Predator-proof fencing To combat invasive predators and plants, an eight acre predator-free area (Nihoku) was created at Kilauea Point National Wildlife Refuge in 2014 by constructing a predator-proof fence and removing all mammalian predators from inside of it. The fence is tall enough to prevent animals from jumping over, has a hood to prevent them from climbing, mesh that is small enough even mice can’t squeeze through and has a skirt underground that prevents them from digging in. All of the materials are marine grade stainless steel to ensure it lasts in the harsh coastal environment. Left: Habitat restoration at Nihoku. Right photo: Artificial burrow designed for nesting seabirds Habitat restoration To restore the habitat inside the fence, invasive plants were removed and more than 10,000 native plants representing 30 species have been outplanted to date . Plants were chosen that were not only adapted for the harsh coastal ecosystem but provided food for Nene and cover for nesting seabirds. Each year one acre is restored so that over time, the entire enclosure will ultimately be comprised of native plants. To encourage seabirds to nest in the area, 50 artificial burrows were installed to provide nesting habitat for the seabirds. Below: video on habitat restoration at Nihoku
Below: video describing seabird artificial burrows put in at Nihoku
Seabird social attraction and translocation The final phase of the Nihoku Ecosystem Restoration Project has been translocating and attracting threatened seabirds (Newell's Shearwater and Hawaiian Petrels) into the area. This is done in two ways- social attraction relies on broadcasting their calls from two large speakers to ‘call them in’ and encourage adult birds to nest. Second, chicks that have not yet left their burrows in the mountain colonies are translocated to the site, and cared for at Nihoku until they fly out to sea for the first time. By choosing chicks who have not yet emerged from their mountain burrows, we ensure that they imprint on Nihoku by observing the night sky there. In 3-5 years we expect the first translocated chicks to return to Nihoku and breed as adults. The first Hawaiian Petrel chicks were translocated to the site in 2015, and the first Newell's Shearwater chicks were moved in 2016; we hope to do at least five years of translocations of each species.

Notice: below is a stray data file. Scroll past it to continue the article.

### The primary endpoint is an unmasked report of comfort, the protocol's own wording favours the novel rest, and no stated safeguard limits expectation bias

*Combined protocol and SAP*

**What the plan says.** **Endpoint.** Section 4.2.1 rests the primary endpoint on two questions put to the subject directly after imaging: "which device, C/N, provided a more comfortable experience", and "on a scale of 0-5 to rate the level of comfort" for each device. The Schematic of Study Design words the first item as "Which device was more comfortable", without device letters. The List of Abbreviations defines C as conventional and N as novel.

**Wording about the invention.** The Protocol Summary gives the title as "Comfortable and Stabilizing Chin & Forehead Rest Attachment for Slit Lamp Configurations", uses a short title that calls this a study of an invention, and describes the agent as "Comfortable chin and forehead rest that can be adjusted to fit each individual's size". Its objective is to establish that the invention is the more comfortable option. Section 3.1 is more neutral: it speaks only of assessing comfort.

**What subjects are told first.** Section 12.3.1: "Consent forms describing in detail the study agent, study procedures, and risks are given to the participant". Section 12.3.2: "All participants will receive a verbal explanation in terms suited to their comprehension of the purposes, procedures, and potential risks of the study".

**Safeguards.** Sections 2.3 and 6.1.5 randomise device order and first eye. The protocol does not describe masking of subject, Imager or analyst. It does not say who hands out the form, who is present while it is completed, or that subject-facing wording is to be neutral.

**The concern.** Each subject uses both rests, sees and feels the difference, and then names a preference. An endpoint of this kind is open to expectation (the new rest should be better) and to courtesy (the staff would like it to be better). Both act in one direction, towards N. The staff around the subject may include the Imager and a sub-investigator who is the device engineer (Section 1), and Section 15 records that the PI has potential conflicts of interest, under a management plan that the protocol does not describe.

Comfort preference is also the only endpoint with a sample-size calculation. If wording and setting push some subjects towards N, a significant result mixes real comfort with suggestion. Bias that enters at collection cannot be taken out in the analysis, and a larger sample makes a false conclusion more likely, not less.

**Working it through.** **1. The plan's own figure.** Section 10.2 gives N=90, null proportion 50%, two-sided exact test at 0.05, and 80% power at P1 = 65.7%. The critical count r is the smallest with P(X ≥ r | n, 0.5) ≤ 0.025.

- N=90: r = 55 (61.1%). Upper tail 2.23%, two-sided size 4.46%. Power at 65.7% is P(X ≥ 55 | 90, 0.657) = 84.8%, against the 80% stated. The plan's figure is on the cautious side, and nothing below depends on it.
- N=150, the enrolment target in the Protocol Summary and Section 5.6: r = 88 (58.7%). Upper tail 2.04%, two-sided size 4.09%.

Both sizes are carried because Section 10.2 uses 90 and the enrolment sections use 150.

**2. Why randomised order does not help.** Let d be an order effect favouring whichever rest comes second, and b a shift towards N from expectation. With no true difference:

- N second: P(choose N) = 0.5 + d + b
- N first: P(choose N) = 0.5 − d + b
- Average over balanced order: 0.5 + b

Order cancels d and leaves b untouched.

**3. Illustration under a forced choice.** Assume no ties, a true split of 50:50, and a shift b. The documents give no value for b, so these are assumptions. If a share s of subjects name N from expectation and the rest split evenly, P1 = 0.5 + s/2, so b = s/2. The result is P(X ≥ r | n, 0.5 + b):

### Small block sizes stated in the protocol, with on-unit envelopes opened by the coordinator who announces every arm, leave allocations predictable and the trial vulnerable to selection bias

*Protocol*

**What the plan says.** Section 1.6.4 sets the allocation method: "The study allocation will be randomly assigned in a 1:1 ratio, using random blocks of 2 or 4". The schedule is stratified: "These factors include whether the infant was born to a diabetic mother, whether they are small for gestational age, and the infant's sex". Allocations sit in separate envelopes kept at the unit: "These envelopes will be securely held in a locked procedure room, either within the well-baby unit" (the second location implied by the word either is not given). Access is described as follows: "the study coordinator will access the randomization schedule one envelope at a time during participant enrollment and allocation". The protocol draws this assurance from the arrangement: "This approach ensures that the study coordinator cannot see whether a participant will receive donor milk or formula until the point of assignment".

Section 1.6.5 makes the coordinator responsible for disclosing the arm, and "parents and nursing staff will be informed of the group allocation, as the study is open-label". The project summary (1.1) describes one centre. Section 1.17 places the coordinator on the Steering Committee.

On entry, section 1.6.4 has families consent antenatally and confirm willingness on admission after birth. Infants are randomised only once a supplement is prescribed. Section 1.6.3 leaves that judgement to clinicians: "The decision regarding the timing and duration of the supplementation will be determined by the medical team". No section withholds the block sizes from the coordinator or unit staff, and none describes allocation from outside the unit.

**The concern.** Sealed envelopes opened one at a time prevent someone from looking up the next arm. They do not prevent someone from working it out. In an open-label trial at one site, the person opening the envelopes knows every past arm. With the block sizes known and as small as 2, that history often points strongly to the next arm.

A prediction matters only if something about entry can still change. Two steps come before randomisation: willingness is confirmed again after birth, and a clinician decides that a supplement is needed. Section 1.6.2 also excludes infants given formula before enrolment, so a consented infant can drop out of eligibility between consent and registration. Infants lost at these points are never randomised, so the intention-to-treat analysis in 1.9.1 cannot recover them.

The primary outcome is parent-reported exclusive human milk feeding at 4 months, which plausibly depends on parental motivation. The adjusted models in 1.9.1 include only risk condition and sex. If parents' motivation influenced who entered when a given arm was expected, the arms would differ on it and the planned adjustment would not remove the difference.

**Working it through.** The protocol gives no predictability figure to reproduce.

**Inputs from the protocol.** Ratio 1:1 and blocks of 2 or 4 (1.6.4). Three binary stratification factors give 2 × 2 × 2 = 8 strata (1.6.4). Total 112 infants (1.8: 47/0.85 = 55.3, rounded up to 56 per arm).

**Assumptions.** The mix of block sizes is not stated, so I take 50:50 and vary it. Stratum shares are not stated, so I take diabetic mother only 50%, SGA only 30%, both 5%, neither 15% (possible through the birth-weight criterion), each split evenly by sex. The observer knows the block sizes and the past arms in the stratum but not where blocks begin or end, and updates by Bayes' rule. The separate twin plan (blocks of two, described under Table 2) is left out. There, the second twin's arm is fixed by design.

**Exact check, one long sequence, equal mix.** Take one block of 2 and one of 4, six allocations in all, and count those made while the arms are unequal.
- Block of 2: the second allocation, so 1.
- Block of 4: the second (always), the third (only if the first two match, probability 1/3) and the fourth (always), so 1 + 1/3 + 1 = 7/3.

Left: Newell's Shearwater chick in pet carrier being removed from it's mountain burrow on translocation day Right: Newly translocated Hawaiian Petrel chicks at Nihoku Managing mountain colonies and finding chicks for translocation Over the last five years, a number of known colonies have been considered as potential source colonies for translocation. Using a range of criteria, up to seven colonies were selected. These colonies are monitored extensively each year. Burrows in these colonies have been located (though a combination of nocturnal auditory surveys and active searching) and are then monitored using cameras and burrow checks to assess the suitability of chicks for translocation. At the same time, extensive predator control operations are undertaken in these colonies to protect the chicks from being eaten by introduced predators such as cats and rats. A few weeks before natural fledging, a cohort of chicks that have not yet left their burrows in the mountain colonies are translocated to the site.